“We know exactly where Mr Snowden is” – or do we?
As for third countries: the quotes from Lisa Monaco and the anonymous official above really tell us all we need to know about the relationships these countries have with the US. And considering how most governments seem to misplace their balls (and guts and any other metaphorically courageous part of their bodies – I have said this before), it is difficult not to wonder whether it isn’t just as well that Mr Snowden never made it to any of them.
According to the Washington Post there seems to be some confusion over whether or not the US government knows Mr Snowden’s exact whereabouts in Russia. U.S. Attorney General Eric Holder has claimed they “know exactly where Mr. Snowden is.” If true, it may tell us something about the relationship between the US and Russia (although nothing about the alleged relationship between Mr Snowden and Russia) that the US haven’t sent in a jet to apprehend him yet. Apparently, they did try when they send that rendition jet last year, but could not negotiate Mr Snowden’s extradition, so the US jet landed in Copenhagen instead. Russia, it would seem, isn’t a nation whose sovereign rights the US is easily prepared to violate – and which will not easily cave in to US pressure either.
Then again, perhaps the US don’t know Mr Snowden’s exact whereabouts after all. “Others,” the Post article continues, “said the United States lacks answers to even basic questions about Snowden’s circumstances, including where he lives and — perhaps most important — the role of the Russian security service, the FSB, in his day-to-day life.”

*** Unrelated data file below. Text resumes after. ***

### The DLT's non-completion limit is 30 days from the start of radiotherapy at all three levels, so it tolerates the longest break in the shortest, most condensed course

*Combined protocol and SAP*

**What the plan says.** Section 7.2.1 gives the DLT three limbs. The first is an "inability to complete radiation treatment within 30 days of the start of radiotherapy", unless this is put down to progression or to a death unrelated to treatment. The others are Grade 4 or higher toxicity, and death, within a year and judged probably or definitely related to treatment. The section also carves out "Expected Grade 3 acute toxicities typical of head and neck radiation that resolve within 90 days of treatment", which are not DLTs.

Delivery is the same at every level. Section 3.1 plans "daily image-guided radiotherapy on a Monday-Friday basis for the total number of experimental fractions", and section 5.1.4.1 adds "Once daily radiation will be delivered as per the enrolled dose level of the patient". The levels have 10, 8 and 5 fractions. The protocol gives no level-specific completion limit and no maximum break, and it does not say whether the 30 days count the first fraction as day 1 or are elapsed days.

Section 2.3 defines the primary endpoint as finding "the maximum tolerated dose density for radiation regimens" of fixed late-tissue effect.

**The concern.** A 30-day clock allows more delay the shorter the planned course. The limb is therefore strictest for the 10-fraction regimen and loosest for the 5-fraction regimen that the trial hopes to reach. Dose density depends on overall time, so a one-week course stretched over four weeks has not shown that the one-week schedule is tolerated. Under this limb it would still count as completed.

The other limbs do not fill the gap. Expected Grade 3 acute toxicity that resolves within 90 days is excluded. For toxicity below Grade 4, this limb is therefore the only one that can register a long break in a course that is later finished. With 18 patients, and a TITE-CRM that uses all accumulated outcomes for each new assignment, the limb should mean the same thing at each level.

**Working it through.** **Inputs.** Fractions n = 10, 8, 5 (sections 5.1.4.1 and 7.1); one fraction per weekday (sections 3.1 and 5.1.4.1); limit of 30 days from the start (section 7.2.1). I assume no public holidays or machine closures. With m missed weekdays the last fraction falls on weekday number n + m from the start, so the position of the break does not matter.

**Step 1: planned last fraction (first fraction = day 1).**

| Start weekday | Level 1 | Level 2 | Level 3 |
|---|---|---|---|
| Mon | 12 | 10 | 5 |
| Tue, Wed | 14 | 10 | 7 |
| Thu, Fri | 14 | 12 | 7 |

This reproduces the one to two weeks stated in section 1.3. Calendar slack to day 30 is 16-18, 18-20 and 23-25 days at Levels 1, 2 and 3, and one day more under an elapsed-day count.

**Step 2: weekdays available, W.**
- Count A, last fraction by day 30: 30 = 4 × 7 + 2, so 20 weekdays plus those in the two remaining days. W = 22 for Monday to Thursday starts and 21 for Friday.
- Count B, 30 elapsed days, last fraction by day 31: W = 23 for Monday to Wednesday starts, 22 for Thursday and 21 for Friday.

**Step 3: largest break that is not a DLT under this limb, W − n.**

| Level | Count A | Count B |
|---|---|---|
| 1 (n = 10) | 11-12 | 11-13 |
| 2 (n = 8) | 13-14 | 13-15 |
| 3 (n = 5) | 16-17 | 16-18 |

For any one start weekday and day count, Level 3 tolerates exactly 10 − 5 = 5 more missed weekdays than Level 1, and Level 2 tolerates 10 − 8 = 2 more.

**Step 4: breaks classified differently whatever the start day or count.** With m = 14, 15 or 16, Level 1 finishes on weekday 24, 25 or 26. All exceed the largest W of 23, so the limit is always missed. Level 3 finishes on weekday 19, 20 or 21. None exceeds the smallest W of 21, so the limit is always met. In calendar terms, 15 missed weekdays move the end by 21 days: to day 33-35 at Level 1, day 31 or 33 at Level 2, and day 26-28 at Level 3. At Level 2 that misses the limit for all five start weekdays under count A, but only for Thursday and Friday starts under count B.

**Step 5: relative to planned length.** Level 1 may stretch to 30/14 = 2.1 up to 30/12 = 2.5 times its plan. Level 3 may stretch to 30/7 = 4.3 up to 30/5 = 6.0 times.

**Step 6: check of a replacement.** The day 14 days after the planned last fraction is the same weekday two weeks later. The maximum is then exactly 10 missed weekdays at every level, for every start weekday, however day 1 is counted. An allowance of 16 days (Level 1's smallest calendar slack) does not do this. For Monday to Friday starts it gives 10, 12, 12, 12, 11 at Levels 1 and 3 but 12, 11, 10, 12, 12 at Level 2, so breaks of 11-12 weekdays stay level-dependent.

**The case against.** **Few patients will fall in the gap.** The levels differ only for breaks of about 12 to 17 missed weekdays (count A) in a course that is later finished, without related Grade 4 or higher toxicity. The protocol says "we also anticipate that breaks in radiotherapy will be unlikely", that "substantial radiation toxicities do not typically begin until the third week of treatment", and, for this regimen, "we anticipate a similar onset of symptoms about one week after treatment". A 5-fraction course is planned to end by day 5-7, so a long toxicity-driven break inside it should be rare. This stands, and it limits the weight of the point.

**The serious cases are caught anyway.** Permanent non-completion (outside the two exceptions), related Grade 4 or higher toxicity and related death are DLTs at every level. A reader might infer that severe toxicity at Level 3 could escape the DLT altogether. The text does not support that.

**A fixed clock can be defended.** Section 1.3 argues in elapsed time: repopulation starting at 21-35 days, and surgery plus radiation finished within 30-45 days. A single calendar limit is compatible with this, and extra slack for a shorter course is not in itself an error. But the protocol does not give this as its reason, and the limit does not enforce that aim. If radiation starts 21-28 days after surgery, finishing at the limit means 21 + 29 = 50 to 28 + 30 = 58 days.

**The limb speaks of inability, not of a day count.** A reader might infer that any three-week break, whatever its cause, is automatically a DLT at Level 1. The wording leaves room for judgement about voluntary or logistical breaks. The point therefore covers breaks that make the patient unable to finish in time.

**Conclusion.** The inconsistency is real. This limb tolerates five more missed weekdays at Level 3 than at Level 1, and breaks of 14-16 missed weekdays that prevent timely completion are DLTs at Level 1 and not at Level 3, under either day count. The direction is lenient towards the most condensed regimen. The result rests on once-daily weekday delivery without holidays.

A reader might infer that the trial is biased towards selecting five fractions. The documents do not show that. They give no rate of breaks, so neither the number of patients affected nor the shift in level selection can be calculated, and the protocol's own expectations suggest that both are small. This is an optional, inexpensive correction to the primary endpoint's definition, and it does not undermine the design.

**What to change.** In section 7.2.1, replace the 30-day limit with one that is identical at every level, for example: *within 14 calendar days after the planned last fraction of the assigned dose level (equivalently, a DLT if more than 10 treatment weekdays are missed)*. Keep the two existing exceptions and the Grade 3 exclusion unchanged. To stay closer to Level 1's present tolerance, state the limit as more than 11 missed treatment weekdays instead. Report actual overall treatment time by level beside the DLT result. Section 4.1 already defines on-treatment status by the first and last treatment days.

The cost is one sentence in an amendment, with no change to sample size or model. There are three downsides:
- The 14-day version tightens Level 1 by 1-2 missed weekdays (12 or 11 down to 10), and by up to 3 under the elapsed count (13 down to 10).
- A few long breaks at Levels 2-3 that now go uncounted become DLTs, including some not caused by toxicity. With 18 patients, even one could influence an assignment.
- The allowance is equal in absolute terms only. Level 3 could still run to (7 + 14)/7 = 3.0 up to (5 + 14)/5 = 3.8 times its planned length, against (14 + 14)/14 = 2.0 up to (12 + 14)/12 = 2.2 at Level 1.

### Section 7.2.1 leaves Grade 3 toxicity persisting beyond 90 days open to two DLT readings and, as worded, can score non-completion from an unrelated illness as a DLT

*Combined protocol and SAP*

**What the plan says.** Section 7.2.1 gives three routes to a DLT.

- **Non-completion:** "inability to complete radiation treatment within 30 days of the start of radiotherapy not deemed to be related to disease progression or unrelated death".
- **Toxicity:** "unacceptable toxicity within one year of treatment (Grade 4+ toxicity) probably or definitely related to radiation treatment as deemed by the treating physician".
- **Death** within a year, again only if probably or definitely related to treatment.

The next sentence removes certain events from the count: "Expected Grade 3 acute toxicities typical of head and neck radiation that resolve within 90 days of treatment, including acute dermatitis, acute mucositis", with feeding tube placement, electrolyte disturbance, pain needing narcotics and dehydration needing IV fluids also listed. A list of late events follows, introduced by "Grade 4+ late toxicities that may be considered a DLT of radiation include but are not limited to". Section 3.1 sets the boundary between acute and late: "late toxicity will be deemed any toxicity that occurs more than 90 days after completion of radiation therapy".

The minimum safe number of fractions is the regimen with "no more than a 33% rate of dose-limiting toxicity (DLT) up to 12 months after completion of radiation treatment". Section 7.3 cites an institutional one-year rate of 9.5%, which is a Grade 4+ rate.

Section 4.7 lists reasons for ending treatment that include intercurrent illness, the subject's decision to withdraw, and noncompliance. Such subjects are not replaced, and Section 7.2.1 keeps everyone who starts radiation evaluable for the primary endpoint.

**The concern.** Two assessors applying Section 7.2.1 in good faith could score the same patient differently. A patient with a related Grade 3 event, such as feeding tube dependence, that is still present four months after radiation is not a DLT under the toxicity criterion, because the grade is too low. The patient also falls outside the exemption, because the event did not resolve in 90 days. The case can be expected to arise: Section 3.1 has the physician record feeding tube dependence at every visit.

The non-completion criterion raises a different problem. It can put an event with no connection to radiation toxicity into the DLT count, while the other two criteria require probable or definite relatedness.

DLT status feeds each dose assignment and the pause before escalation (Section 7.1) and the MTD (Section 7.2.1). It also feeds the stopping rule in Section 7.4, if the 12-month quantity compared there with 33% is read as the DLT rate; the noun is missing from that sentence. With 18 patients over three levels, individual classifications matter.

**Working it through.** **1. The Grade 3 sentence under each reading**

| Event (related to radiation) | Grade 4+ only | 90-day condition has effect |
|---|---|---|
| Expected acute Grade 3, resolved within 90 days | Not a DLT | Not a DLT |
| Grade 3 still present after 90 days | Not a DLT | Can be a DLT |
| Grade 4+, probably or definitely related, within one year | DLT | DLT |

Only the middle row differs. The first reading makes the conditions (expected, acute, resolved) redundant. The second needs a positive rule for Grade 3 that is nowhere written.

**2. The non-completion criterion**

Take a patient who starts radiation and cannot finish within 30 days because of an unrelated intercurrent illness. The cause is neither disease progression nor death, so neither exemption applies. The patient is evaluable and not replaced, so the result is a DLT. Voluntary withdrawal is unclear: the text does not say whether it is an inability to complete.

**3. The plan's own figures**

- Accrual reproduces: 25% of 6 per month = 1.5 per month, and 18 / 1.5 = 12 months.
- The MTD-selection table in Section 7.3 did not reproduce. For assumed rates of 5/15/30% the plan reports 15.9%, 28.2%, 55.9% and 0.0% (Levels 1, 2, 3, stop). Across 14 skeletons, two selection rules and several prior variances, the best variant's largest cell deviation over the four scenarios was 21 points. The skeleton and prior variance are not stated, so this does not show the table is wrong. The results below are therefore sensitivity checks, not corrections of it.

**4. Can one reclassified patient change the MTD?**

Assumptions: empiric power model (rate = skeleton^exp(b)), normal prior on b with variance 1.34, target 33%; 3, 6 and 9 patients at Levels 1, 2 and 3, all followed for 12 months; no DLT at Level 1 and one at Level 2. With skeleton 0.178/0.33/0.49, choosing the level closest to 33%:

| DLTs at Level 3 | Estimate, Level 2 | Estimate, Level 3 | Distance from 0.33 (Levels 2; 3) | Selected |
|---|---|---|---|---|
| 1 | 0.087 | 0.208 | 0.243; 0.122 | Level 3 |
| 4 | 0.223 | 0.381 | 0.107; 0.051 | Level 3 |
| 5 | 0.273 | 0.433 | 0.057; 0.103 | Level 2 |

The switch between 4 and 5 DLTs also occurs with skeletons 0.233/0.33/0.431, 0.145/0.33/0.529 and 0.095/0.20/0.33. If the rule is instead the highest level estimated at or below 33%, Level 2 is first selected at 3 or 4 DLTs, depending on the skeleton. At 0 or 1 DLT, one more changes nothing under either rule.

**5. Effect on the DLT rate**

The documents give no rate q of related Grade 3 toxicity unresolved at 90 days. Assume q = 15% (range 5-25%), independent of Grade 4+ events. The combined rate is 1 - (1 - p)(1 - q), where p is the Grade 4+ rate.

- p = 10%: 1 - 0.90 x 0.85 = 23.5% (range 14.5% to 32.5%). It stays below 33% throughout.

As to the FSB, the US may lack answers to questions about its “relationship” with Mr Snowden but they don’t seem to really believe that he is a Russian asset. Or at least they have no proof, because:
Several U.S. officials cited a complication to gathering intelligence on Snowden…: the fact that there has been no determination that he is an “agent of a foreign power,” a legal distinction required to make an American citizen a target of espionage overseas.
(For the record: I do not believe Mr Snowden works for any Russian agency. Just saying.)
It is indeed, as Miller writes somewhat “ironic”, that Mr Snowden is shielded from surveillance by his own colleagues but the irony runs deeper than the Post article suggests. That’s because it seems doubtful – given what we know because of the Snowden disclosures – that the US wouldn’t just go and surveil Mr Snowden anyway – legal basis or no legal basis – if their “reach in Moscow” wasn’t, as Miller writes, “limited”.